The Skeletal People of Isaac Cordal
Electric Lit relies on contributions from our readers to help make literature more exciting, relevant, and inclusive. Please support our work by becoming a member today, or making a one-time donation here.
These haunting little street sculptures by Isaac Cordal, which he leaves on the streets of San Cristóbal de la Casas in Chiapas — I saw photos of them, was transfixed, didn’t know why, couldn’t forget them. Then I realized: so small, so ordinary, so vulnerable, so commonplace, wearing suits or dresses, overcoats, standing together, sitting quietly, aging husband and wife, bald office worker, man kneeling and hunched as if exhausted, old woman clutching her purse — even the most dramatic of them, a pieta, seems a mother holding what may be a drug-overdosed son — in other words, a tragedy far too common, as ordinary as dirt in the street. These little skeleton people are us. And of course they’re skeletons, as we are, always, beneath our skins — and as we are, always, because our deaths wait inside us, are inevitable, clock quietly ticking us toward them, our deaths so common and pre-ordained, like the rising of the sun on an ordinary day, like grass sprouting in spring, clouds crossing a grimy urban sky. These compelling little figures, so small in the face of everything, even in the face of existence itself, made so small too by the hugeness of the city — in their plaintive silence, these are all part of the Long Cry of the human heart.
And yet, as Issa says, and yet…
Cordal says more too, and in the quietest, subtlest way. For in many of these images, there are green growing things too. One skeleton-man sits on a sidewalk, his knees drawn up before him, amid a pile of blossoming clover which is growing out of the crack between the sidewalk and the roughly-painted wall behind it. He looks like a flower himself — a strange dry flower of consciousness and vulnerability — at the center of this burst of dark-green leaves. Another kneels in a low square cut-out section of wall, a vent or a drain, in which a luminous green weed is growing, its leaves reaching for sunlight, and only inches from a dandelion growing, again, in the crack between sidewalk and wall. Another figure kneels beside a vibrant green weed in another small squared-out space. And the mother and prostrate son are set beneath a low curving pipe over and around which what look like geraniums are growing in profusion.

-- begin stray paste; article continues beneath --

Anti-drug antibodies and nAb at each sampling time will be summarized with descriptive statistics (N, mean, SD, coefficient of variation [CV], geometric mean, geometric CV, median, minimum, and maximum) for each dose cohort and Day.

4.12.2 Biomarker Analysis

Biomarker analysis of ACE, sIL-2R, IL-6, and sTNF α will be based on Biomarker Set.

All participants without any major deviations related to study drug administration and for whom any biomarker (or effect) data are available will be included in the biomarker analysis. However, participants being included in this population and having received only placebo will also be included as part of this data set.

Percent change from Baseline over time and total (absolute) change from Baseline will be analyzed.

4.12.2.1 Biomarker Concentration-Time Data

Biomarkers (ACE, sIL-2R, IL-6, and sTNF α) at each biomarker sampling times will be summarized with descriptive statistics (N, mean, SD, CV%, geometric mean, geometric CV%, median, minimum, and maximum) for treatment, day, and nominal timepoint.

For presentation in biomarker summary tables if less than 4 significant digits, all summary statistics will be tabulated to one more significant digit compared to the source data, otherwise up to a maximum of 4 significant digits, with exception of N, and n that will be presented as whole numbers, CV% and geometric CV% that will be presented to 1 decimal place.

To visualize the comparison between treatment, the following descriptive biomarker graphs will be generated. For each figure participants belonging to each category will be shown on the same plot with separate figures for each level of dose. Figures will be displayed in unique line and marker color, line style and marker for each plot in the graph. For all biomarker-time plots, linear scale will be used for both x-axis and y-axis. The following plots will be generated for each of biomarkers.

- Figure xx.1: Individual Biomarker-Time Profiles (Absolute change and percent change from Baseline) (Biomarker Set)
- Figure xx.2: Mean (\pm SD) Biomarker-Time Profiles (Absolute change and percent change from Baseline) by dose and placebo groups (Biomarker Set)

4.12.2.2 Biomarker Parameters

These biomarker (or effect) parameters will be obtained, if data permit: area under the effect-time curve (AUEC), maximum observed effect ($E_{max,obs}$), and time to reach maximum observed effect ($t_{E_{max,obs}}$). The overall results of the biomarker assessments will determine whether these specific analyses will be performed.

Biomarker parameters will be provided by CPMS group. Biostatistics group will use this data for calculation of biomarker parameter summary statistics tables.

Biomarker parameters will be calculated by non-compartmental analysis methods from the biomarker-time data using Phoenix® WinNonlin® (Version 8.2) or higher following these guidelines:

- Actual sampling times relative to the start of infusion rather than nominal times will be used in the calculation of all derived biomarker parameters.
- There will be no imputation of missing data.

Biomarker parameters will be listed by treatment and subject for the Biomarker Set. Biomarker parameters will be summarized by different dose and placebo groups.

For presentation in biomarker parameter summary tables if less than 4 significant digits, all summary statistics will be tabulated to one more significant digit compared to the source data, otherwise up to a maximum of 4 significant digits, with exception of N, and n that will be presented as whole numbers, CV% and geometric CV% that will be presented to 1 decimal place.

Of course one is projecting as one interprets any art as ambiguous as this, though I suppose interpretation is always some kind of projection. But I believe that, though projection is of course a highly complex thing, it can also be an epistemological opportunity, a way of seeing into things, a form of revelation. And I can’t help — out of my very humanity, it seems — looking with a mixture of sorrow and ebullience at these images, particularly at this juxtaposition of mortality-burdened figures and the great leap of growing things beside them, however humble and compromised the circumstances may be. Skeleton-people living out their little lives — weeds growing amid the rough and barren chaos of an immense, crowded, heavily-polluted city — I see the vegetation god, I watch him laid low, I see him spring up, the tears come to my eyes, a strange joy fills me.